Pompeii e Sorrento

I had to say goodbye to my Aussie friends yesterday which was sad – I’m jealous, they still have another month of traveling ahead of them and that month will include the Greek islands, Istanbul and Bali. They told me that if I end up in their neck of the woods to call them and ill have a place to stay. I’m excited, I’m slowly but surely creating a list of people to visit when I go abroad.

The other girl in our room and I decided to go visit Pompeii pretty early in the morning so we took the local train over there at about 10. I felt like such a little nerd I was so excited by all the history I was about to see. The ruins were very cool – I couldn’t believe how well preserved the colors and designs in some part were. It makes you think about how scary our world will look thousands of years from now if something happens. Walking through the ruins remembering their last moments was eerie enough but seeing the casts of bodies from their final moments during the eruption gave me chills and sort of affected everyone more than I think we expected (pic attached). We had attempted to do an audio tour for pompei since its so huge but gave up after the 6th stop because the numbers were so hard to find.

After three or so hours of exploring, Megan and I decided to head back for some lunch and so that she could catch her train to Naples. On the way to the hostel from the little pizzeria we had lunch in, we stopped at a lemon grove that produces its own limoncello. I’m guessing the amalfi coast is known for its lemons – there is lemon stuff everywhere. They have everything from lemon drinks to lemon chocolate to lemon soaps to lemon themed decorations. I guess this makes sense since they grown lemons the size of cantaloupe here, they’re unbelievable. Anyway, we got the chance to taste the different flavors (I liked the walnut better than the lemon) and traded stories with the adorable and chatty woman selling the products. She was raised in southern Italy, educated in London and Berlin and had a huge passion for traveling. She said she had to stop when she got married and had kids but she wants to take a trip all on her own soon to San Francisco; she’s never been over to the states. She was a typical Italian middle aged woman but you could just see all the dreams she still has in her expressions as she talked about faraway places before she got back to saying how she felt sick and didn’t like her job. We ended up talking with her for about an hour before heading back home. Once back, i figured out how to get myself to Pamplona tomorrow, said goodbye to Megan, took a quick swim in the pool as well as a well deserved nap.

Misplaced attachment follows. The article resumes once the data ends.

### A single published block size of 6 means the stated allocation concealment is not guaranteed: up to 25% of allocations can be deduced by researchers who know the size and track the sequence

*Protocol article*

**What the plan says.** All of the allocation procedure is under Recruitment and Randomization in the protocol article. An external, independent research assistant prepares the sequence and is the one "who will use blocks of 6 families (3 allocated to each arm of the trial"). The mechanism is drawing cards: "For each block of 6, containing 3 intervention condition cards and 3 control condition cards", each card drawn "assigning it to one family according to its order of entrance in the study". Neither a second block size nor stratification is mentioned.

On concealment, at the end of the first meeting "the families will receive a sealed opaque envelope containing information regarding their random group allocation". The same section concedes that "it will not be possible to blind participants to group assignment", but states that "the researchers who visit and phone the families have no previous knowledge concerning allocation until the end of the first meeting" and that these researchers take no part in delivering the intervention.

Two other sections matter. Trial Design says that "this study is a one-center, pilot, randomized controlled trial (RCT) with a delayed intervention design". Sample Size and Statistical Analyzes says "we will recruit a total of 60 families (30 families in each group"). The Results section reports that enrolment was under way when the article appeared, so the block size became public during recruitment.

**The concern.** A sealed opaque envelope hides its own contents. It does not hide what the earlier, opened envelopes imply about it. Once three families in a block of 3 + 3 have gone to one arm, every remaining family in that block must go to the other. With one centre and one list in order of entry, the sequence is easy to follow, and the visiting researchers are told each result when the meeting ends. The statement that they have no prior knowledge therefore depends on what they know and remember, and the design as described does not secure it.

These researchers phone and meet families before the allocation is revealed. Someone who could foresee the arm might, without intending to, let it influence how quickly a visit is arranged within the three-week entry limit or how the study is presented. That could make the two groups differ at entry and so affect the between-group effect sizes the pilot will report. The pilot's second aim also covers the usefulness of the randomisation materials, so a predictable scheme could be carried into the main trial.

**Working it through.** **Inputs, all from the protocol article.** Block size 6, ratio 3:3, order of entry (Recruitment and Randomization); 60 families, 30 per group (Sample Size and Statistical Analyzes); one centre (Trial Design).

I had originally planned to go to Positano for dinner and gelato on the beach but it was raining. My hostel was a little outside of central Sorrento so I didn’t give my host town any real credit – I had thought it was just kind of a busy city without much to offer. It started drizzling so I decided not to pay the 7 euro to get to Positano since the forecast was lightning and thunder so instead, I went to find a place to eat closer to home. I’m so glad I did because I discovered all the beauty of Sorrento. The central area that i didnt realize existed is so wonderful. I felt like it was a town of contradictions – the main streets were glitzy and full of shopping but the areas off to the side were old and quaint, filled with little shops and restaurants that have seemingly been there for ages. The city center is so busy and bright but a few blocks over, there are rows of palm trees and a beautiful waterfront. People in sorrento are so sweet, everyone stops their cars for pedestrians and says hello as you pass by. I stopped at this adorable little restaurant and treated myself to a nice dinner on my last night in Italy. I had yummy bread with oil and balsamic vinegar, pulpo e patate (octopus and potatoes) as an appetizer and pasta with mussels and clams for dinner. It was all so fresh and delicious. Then I managed to squeeze in some gelato as I roamed around the rest of sorrento and made my way back.

The amalfi coast has been my favorite places so far and I’m sad that I head out today. I’d love a few more days to explore Positano, amalfi, and Ravenna and id love to make my way down to Sicily. A trip for another day I suppose. I don’t think I’m ready to say goodbye to Italy with its rolling Tuscan hills, dramatic coastlines, beautiful language and delicious smells of pizza baking on every block that make you want to stop what you’re doing and find the source. Italy has been so good to me and the people so kind and I’ve loved it here. But for now, I’ve gotta get my backpack together for my week long adventure in Spain!


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